This is the first time I have grown rhubarb chard in our garden and Shiv and I were pleasantly surprised at how beautiful it tasted.  It tasted similar to Amaranth, a red spinach like leaf that is considered a super food and is grown and eaten widely in India.  After the first time we cooked it, Shiv and I decided that we had a winner and rhubarb chard is going to be a regular yearly feature in our veggie patch. The recipe we used is normally made with amaranth and jackfruit seeds.  We adapted this and swapped the amaranth and jackfruit seeds with rhubarb chard and black eyed beans.  The dish was delicious and I would like to share the recipe with you.

Rhubarb chard  Rhubarb chard and black eyed beans

What do I need to make it?

  • 1 bunch of rhubarb chard leaves washed and finely chopped
  • 1 cup of black eyed beans pre soaked and pressure cooked till soft yet firm
  • 1/4 tsp turmeric powder
  • 2 tbsps coconut oil
  • 1/2 tsp mustard seeds
  • 1/2 tsp split urad dhal
  • 1/2 tsp channa dhal
  • 3-4 dried red chillies broken to pieces (can be reduced or increased to suit tastes)
  • 4 tbsps freshly grated coconut
  • Salt to taste

How much will I make?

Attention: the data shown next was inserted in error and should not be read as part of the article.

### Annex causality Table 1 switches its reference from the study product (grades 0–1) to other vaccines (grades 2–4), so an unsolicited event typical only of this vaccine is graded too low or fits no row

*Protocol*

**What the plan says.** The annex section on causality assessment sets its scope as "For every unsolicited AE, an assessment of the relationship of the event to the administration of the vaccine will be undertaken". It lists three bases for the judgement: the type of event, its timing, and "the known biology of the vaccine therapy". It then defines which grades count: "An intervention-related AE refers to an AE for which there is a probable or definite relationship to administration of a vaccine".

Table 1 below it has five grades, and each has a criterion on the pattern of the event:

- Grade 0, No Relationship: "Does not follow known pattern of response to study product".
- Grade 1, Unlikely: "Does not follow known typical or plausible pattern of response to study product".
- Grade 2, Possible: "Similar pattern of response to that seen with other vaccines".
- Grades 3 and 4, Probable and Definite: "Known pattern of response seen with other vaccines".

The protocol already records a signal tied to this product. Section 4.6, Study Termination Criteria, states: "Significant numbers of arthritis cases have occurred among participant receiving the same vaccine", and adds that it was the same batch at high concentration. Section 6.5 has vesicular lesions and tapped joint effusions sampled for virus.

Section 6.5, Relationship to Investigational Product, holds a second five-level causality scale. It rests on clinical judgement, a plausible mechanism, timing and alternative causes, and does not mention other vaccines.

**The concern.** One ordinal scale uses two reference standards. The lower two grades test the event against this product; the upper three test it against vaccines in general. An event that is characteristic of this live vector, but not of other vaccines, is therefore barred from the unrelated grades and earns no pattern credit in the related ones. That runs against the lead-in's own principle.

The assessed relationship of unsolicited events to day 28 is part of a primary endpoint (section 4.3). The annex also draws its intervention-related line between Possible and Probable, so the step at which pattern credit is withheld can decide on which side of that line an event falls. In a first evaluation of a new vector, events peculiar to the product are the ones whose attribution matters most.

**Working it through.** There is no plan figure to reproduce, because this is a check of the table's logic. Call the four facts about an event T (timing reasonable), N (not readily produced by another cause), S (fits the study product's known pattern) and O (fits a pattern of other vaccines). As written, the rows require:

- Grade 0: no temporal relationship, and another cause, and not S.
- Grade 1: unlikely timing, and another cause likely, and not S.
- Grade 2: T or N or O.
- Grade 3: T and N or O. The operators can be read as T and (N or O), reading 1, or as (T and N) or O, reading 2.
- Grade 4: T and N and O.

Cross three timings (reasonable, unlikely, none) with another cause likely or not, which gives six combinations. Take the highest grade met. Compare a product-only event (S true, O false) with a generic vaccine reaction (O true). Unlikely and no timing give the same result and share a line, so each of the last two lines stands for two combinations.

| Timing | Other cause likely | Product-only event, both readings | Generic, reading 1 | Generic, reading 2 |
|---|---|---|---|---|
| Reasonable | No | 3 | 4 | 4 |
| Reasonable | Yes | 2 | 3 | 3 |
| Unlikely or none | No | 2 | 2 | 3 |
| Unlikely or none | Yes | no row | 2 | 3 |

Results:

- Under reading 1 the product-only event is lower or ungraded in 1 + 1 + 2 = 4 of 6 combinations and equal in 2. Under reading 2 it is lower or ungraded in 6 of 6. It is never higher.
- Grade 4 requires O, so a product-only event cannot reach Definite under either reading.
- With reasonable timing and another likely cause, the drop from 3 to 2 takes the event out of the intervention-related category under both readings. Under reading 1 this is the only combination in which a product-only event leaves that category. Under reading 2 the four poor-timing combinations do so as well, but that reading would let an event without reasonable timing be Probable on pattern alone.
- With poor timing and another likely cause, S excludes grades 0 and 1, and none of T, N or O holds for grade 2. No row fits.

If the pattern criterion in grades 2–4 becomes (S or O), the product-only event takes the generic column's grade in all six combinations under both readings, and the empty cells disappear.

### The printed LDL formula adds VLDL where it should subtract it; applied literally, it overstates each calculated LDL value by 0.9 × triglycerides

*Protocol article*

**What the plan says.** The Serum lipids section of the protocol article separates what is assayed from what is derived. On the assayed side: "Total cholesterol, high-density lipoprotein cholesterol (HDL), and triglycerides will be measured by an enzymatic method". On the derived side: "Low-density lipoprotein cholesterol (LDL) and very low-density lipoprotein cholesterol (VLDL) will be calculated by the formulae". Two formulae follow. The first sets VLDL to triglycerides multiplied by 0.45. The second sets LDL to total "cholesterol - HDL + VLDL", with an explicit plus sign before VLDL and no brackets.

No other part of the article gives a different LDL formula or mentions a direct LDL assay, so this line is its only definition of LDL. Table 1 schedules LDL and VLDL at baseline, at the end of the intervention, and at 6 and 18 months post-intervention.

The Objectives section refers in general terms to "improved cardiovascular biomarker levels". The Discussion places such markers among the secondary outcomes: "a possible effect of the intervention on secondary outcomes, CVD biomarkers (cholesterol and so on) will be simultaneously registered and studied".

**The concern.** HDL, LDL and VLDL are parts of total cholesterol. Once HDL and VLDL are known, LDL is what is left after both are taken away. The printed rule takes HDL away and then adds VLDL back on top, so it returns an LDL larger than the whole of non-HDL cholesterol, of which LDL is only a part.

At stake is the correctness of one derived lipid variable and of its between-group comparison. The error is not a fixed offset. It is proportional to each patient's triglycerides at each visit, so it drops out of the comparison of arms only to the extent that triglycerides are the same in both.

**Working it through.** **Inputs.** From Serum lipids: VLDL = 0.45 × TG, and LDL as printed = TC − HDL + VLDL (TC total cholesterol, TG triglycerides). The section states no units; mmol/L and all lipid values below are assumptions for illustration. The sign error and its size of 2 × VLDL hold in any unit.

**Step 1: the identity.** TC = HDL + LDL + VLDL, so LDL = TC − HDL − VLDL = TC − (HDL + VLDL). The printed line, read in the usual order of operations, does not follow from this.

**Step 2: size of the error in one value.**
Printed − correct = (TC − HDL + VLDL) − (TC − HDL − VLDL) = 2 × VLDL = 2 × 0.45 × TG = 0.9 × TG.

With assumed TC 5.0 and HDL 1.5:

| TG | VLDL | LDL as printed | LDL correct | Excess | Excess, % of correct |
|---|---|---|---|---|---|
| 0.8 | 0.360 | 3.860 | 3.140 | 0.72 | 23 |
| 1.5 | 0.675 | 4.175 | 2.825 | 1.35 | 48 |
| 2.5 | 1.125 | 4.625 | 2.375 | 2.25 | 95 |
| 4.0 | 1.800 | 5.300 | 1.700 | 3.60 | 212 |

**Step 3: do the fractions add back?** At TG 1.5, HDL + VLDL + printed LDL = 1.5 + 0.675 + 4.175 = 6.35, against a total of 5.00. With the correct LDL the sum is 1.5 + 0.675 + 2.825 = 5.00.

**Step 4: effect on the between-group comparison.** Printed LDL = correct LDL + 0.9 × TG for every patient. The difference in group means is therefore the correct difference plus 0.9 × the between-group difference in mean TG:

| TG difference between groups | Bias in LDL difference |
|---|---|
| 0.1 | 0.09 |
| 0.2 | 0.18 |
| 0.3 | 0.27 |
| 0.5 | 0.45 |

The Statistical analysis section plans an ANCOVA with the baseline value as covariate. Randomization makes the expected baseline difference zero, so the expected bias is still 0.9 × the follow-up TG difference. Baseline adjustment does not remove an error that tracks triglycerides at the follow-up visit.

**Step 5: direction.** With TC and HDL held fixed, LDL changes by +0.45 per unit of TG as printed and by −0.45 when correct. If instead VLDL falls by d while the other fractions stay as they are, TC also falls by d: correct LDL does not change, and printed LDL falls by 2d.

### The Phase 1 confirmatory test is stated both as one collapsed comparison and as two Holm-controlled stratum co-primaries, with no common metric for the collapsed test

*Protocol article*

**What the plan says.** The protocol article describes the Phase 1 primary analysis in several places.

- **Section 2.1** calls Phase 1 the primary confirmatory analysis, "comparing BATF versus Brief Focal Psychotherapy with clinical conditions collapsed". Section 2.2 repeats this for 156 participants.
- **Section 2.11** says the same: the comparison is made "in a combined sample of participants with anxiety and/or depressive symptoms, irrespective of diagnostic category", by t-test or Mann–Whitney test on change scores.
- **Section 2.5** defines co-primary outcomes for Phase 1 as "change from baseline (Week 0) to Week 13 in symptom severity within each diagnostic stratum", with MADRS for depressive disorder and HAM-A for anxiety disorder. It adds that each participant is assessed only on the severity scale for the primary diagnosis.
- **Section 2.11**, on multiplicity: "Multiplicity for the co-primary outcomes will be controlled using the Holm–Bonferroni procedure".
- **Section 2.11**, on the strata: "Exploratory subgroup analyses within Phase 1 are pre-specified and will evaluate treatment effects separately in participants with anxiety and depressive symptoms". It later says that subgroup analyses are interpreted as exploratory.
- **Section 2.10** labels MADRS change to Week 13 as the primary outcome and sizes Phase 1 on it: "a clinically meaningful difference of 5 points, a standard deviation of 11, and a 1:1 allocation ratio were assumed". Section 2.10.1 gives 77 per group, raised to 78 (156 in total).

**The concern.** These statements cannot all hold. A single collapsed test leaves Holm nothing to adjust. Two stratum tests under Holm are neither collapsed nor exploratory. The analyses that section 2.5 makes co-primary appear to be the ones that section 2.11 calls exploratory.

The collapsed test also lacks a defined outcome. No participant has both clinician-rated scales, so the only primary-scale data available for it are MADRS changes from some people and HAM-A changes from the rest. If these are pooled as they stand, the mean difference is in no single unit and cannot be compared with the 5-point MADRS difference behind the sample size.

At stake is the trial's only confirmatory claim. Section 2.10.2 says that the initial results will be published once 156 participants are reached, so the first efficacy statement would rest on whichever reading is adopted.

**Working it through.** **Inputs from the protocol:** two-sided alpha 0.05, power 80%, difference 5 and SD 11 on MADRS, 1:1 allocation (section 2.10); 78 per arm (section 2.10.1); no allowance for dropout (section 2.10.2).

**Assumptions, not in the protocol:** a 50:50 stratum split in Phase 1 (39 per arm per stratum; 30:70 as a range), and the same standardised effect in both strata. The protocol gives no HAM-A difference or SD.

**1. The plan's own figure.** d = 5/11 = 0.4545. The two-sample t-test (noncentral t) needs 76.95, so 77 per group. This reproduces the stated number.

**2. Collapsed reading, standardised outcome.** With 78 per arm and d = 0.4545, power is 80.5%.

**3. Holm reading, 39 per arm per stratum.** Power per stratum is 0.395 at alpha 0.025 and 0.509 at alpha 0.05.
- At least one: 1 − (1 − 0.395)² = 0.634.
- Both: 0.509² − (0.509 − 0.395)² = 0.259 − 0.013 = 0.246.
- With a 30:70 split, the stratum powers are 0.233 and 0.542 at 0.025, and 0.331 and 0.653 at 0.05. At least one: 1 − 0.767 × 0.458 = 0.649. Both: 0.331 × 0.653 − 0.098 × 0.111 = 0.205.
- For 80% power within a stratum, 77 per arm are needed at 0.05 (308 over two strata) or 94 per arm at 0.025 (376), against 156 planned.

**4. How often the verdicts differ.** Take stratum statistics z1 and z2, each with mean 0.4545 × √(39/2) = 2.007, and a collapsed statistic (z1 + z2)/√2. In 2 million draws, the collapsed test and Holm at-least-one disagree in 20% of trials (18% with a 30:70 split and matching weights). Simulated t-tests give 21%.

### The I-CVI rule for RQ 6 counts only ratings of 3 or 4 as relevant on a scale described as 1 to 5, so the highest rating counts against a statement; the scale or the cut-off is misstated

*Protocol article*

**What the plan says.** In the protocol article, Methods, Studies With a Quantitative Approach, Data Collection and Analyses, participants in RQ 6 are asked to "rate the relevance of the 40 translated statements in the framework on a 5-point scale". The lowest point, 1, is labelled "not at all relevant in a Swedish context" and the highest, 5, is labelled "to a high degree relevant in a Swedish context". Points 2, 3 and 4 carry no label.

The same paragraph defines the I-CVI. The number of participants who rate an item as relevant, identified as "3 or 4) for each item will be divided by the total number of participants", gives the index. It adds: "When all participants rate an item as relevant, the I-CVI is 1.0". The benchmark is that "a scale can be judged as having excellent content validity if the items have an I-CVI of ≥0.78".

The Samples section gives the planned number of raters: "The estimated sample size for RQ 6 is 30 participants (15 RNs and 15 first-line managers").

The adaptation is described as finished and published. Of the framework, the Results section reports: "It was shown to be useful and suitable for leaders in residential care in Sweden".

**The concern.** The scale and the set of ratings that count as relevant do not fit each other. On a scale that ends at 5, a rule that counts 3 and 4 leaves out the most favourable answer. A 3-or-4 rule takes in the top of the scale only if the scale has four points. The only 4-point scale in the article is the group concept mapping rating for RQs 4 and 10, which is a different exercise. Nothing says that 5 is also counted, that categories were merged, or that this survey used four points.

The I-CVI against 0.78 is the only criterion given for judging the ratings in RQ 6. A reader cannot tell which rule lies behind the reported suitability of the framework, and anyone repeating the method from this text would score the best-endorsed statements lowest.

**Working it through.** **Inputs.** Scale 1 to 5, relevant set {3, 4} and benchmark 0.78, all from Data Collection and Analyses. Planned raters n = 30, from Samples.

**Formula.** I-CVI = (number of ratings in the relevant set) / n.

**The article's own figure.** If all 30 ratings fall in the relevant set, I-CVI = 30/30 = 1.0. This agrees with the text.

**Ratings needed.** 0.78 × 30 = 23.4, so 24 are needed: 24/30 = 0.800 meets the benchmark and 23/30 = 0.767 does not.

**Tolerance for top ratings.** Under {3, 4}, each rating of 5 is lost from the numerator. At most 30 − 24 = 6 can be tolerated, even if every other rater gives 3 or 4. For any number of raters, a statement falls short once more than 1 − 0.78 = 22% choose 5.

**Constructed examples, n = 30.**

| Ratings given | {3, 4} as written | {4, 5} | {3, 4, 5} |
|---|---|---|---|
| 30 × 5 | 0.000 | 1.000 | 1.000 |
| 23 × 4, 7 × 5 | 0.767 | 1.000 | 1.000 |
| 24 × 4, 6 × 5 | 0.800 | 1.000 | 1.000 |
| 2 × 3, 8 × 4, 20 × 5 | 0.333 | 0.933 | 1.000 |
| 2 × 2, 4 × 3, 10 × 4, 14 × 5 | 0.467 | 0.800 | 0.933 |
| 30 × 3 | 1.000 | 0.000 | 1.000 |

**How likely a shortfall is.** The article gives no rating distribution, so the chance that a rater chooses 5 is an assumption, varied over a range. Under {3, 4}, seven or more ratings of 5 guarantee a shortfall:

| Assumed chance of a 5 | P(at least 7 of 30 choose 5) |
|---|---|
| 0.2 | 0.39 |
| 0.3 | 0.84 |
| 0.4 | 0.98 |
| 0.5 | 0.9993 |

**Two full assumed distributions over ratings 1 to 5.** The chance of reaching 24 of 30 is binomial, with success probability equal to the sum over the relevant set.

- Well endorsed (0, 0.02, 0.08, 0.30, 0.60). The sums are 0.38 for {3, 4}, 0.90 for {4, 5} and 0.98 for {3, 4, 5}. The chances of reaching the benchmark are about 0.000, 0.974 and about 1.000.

Serves 4

How do I make it?

Heat coconut oil in a skillet or wok.  Add the mustard seeds.  When the mustard seeds splutter add the urad dhal, channa dhal and broken pieces of dried red chilli.  Fry for a minute or so till the dhals are golden brown and then add the chopped rhubarb chard and the turmeric powder.  The rhubarb chard should cook in its own moisture.  When the chard is cooked, season with salt, garnish with freshly grated coconut and remove from heat.  Serve hot  as a side with rice or roti of choice.

Two for the price of one

The advantage of growing our own vegetables is that we get to use a wide variety of leaves either in our salads or in our daily meals.   Today I cut a whole bunch of radish leaves to make a family favourite.  I’ve always loved sauteed radish leaves as a child and have introduced Shiv to this tasty dish after we started growing our own vegetables and he has developed a fondness for it too.

100_7331    100_7333

What do I need to make it?

  • 1 bunch of radish leaves
  • 1 small onion
  • 3 green chilies
  • 2 cloves of garlic
  • 1/2 cup freshly grated coconut
  • 1/2 tsp mustard seeds
  • 1 tsp split pigeon peas (channa dahl)
  • 1/4 tsp turmeric powder
  • A few curry leaves
  • 2 tbsp coconut oil
  • Salt to taste

How much will I make?

Serves 4-6 as a side dish

How do I make it?

Wash and chop the radish leaves finely.  Make a coarse paste with the onion, chilies and garlic.  Heat pan and add coconut oil, once hot add the mustard seeds.  When the mustard seeds start to splutter add the pigeon peas and curry leaves and stir till the peas change colour.  Add the paste and saute till the raw smell disappears.  Add the finely chopped radish leaves and season with salt.  Saute for a minute or two and then add turmeric powder and about half a cup of water.   Continue cooking till the water evaporates and then garnish with freshly grated coconut before turning off the heat.

The same recipe can be used for french bean leaves, pumpkin leaves and tender cabbage leaves.